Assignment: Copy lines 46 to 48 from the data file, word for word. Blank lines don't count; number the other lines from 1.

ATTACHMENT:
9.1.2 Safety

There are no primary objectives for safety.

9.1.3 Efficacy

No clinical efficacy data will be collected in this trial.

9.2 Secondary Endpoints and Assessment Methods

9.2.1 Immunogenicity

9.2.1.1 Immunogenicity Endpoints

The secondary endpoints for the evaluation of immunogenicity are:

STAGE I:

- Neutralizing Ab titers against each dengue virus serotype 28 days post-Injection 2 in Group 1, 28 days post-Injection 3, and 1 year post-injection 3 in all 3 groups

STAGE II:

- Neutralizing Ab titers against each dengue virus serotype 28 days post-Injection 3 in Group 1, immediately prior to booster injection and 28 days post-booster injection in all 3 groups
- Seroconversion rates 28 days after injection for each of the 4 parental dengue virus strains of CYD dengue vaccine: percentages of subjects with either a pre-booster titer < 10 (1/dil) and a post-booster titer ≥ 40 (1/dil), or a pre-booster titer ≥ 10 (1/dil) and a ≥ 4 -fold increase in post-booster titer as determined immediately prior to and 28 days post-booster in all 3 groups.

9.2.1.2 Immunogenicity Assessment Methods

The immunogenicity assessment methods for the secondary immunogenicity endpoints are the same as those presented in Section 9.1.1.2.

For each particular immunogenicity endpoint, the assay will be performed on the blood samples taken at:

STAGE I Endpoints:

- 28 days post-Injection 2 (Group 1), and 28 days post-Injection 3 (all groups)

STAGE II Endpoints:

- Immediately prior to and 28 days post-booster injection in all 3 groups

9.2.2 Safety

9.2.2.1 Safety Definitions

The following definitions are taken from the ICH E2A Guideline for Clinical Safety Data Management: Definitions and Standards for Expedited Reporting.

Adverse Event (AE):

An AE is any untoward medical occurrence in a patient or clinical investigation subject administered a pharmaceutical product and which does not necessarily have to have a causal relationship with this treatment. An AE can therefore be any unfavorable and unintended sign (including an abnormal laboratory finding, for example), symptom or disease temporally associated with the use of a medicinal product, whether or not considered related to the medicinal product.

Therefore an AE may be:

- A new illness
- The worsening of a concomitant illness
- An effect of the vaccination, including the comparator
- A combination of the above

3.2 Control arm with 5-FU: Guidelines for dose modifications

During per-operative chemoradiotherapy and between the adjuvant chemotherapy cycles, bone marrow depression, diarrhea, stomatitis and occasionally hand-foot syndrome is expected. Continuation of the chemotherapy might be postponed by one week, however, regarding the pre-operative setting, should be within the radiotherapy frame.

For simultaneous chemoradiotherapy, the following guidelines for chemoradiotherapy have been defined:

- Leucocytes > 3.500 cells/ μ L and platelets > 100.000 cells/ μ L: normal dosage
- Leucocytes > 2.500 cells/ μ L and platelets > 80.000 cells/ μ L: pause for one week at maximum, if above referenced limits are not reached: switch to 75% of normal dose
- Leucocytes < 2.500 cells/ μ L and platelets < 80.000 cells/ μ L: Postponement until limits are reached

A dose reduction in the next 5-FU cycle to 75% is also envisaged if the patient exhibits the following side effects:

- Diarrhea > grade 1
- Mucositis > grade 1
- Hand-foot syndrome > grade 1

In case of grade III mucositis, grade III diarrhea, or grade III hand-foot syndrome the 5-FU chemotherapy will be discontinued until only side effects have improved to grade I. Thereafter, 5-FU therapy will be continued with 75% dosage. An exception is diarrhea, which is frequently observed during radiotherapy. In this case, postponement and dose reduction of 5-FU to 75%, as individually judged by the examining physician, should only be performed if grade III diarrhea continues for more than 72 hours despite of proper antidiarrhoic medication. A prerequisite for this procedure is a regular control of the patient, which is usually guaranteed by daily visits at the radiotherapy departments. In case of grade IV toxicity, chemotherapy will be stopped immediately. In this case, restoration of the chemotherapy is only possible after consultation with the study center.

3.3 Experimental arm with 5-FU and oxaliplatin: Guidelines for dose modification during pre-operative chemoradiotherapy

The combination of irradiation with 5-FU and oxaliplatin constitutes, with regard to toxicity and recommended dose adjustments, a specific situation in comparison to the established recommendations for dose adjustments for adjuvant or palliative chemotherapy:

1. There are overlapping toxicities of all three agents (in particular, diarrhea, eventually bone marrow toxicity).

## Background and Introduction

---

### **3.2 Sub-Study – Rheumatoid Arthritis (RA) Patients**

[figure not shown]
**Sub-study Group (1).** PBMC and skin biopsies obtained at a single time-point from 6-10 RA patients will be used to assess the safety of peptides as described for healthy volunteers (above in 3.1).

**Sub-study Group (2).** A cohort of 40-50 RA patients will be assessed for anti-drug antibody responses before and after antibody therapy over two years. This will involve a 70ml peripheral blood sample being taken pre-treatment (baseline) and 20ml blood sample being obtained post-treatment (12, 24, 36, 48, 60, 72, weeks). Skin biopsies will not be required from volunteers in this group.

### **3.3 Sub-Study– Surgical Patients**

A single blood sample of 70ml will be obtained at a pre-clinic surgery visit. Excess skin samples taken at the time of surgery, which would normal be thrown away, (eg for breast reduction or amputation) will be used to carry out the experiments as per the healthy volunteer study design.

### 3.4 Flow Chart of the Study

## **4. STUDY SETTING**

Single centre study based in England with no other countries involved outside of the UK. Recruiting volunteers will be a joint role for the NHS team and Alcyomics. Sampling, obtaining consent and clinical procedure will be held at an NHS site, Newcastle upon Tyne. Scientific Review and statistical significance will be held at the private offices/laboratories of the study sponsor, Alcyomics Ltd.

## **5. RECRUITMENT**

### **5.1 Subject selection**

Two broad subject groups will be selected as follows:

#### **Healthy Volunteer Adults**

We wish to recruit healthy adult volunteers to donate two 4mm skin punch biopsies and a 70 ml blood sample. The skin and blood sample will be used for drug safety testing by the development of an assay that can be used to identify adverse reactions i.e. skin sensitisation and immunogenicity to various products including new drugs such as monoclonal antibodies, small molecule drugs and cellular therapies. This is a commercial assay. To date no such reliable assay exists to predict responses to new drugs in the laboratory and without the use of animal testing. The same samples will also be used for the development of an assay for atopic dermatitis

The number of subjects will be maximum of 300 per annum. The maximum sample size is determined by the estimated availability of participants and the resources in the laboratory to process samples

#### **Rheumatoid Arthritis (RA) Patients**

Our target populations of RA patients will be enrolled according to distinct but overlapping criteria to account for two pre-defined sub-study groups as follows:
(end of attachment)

---

### **3.2 Sub-Study – Rheumatoid Arthritis (RA) Patients**

[figure not shown]